“Aloha, Say the Pretty Girls,” Emphasizes The Intricacies of Life

A talking dog, piñata, La Brea Tar Pits, dinosaurs, volcanoes, and the languages of German, Hawaiian, and Spanish are used as devices to convey dramatic irony in this absurdist play. 

The character Joy, played by Ryen Weston, is like many of this coming-of-age story about young adults figuring out what they want out of life and questioning those expectations. Photo by Julie Marasco

SUNY New Paltz students are performing a production of “Aloha, Say The Pretty Girls,” from Oct. 20 to Oct. 29 in the Parker Theatre. The play was created by Award-winning playwright Naomi Iizuka. This production is directed by Tony Speciale, an acclaimed creator and director in his own right, with a pedigree on and off Broadway, and at the New York Musical Theatre Festival and La MaMa. As for the plot of the play itself, it deftly examines the intricacies of adulthood through vulnerable hilarity. Structurally, it uses monologues to convey the nuances of  sexuality, marriage, love, and death.

The play carries a cast of ten characters, one a talking dog, and comprises a series of interconnected vignettes that explore the characters’ lives as they grapple with their present and past. The characters are all trying to figure life out, discerning what and who they desire and need, who they are and who they should be, and why they exist and what is in their future. These themes will likely resonate with students on this campus and they undoubtedly echo concepts that anyone could relate to. 

“Aloha” uses human voices in an imaginative way to transport you to its varying locales. Jungle noises transport you to Brooklyn, New York. The sounds of the surf carries you to Hawaii. The rushing of a snowstorm places you in Alaska. The play guides through characters’ lives as they experience marriage and divorce, death and rebirth, employment and unemployment, love and hate, gender and sex, companionship and loneliness—all symbolizing the cyclicality of life.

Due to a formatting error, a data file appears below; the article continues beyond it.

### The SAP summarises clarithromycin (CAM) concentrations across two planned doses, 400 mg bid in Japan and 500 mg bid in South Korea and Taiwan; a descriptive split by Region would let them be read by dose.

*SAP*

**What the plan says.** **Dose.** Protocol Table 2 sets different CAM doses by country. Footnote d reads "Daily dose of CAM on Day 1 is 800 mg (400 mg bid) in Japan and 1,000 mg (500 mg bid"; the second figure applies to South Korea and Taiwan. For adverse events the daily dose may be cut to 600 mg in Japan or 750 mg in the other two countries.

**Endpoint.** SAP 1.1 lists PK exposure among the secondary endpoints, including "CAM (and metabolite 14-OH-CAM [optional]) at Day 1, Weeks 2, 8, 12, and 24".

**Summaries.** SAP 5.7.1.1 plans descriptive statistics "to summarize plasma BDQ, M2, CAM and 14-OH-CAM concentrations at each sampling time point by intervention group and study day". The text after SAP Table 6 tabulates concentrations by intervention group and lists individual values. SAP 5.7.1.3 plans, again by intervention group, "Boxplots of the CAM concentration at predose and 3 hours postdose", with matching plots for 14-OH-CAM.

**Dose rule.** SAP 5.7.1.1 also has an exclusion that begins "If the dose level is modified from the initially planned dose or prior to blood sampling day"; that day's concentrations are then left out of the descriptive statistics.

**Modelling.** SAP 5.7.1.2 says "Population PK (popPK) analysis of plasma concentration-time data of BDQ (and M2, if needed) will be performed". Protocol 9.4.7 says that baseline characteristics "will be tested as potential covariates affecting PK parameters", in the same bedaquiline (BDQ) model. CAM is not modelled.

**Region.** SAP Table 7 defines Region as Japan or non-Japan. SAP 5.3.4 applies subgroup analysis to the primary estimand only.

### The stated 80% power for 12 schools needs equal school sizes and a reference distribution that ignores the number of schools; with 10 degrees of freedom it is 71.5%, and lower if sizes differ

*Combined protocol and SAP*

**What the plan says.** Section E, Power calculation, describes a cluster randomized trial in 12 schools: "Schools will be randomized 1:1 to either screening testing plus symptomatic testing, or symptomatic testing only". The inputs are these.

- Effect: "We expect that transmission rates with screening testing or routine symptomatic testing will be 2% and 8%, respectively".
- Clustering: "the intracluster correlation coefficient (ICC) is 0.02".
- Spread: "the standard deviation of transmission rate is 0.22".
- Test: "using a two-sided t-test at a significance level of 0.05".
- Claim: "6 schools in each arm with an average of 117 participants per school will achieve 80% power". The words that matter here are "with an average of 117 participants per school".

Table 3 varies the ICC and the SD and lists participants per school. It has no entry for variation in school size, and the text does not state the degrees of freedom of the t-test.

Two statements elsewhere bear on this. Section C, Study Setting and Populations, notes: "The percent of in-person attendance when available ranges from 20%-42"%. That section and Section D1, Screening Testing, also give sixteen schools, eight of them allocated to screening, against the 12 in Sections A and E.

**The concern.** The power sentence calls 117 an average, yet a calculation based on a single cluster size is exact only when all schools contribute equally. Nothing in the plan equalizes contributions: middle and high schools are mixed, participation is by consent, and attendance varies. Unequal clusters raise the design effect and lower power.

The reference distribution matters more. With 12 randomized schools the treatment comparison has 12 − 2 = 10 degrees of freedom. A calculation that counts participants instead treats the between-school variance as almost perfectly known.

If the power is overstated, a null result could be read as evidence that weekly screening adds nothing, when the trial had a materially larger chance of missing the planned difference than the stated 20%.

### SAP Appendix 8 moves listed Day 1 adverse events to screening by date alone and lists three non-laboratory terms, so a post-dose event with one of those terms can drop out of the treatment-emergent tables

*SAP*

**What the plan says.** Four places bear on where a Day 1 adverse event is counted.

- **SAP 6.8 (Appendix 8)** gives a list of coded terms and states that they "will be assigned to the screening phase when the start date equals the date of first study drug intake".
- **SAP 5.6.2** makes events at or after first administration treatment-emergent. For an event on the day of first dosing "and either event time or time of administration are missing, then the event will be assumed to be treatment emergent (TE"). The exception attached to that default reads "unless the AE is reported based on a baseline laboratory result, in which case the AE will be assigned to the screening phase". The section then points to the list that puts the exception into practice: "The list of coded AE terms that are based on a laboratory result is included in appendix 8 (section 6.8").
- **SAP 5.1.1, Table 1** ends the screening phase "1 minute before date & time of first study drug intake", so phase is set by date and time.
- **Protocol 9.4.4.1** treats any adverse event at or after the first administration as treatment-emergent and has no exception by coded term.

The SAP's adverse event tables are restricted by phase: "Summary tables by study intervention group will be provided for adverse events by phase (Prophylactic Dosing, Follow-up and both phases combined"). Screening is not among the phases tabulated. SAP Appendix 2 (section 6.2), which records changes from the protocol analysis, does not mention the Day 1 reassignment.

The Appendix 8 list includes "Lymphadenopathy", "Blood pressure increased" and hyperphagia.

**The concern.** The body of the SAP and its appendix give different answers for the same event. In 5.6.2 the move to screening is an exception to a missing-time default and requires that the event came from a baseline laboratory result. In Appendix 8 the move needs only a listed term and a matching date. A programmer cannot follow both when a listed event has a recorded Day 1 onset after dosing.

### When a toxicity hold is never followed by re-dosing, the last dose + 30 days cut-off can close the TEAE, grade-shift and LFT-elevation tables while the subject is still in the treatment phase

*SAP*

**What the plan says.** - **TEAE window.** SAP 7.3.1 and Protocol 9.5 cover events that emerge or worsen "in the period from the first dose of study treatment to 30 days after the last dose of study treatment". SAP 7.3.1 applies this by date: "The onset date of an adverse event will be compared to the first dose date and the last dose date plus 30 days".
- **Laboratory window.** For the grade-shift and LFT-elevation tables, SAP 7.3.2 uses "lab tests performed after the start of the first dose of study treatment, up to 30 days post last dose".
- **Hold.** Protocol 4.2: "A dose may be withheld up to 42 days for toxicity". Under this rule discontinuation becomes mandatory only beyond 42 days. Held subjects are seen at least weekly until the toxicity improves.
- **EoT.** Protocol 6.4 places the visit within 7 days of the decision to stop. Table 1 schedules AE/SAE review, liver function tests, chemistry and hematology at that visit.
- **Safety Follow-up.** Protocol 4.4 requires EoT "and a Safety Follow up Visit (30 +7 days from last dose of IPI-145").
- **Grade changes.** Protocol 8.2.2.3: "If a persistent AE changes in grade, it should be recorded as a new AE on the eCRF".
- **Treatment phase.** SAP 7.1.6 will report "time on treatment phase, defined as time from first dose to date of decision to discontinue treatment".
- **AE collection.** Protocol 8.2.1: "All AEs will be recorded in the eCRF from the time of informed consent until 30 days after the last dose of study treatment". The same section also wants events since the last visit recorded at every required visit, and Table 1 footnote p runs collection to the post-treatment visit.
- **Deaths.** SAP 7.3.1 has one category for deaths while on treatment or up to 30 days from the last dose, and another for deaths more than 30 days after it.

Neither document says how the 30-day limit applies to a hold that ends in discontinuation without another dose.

Act one takes place in Brooklyn and begins with Will wanting more from his relationship with Vivian. Vivian is blindsided by the revelation. Joy, Will’s new lover, is love-struck. A manic appearing Wendy starts a temporary position at a pet shop. Peter currently works at the pet shop and finds Wendy annoying. Jason is late for a job he loathes. Derek is Jason’s roommate, and he is entrusted with Martin, Jason’s dog. Martin runs away because Derek is busy writing a manuscript. Richard is rich and still unsatisfied with life. Myrna has an answer or retort for everything. Each character goes through inner conflicts that continue into act two where the setting changes to Alaska, Borneo, and Hawaii.

Ahead of the production, students in DMJ’s Feature Writing class interviewed five cast members to get their varied perspectives on the play, their roles, and how it reflects on who they are as emerging actors early in their careers. Read on to meet:

Ryen Weston, who plays the role of Joy, a naïve serial monogamist.

Abbe Schultes, who plays Vivian, a character deeply afraid of change.

Mya Espinoza, who plays Wendy, a talkative and provocative sex-positive woman.  

Genesis Ramos-Bravo, who plays Myrna, a central character who elevates everyone else.

Simon Woods, who plays Derek, a frustrated writer feeling pressured to find success.

Friday, Oct. 20 at 8 p.m., Saturday, Oct. 21 at 8 p.m., Sunday, Oct. 22 at 2 p.m.(talk-back following performance), Thursday, Oct. 26 at 8 p.m. Friday, Oct. 27 at 8 p.m. Saturday, Oct. 28 at p.m. Sunday, Oct. 29 at 2 p.m.(talk-back following performance). Purchase tickets online, at Parker Theatre (located at 43 Southside Loop, New Paltz, NY 12561), call 845-257-3880, or email boxoffice@newpaltz.edu

Imari Armstrong

Imari Armstrong is a senior at SUNY New Paltz pursuing a major in digital media and journalism. Armstrong transferred from Dutchess Community College after receiving an associate’s degree in communications and media. They interned at The Westchester County Press and The Legislative Gazette and have been published in The Little Rebellion.

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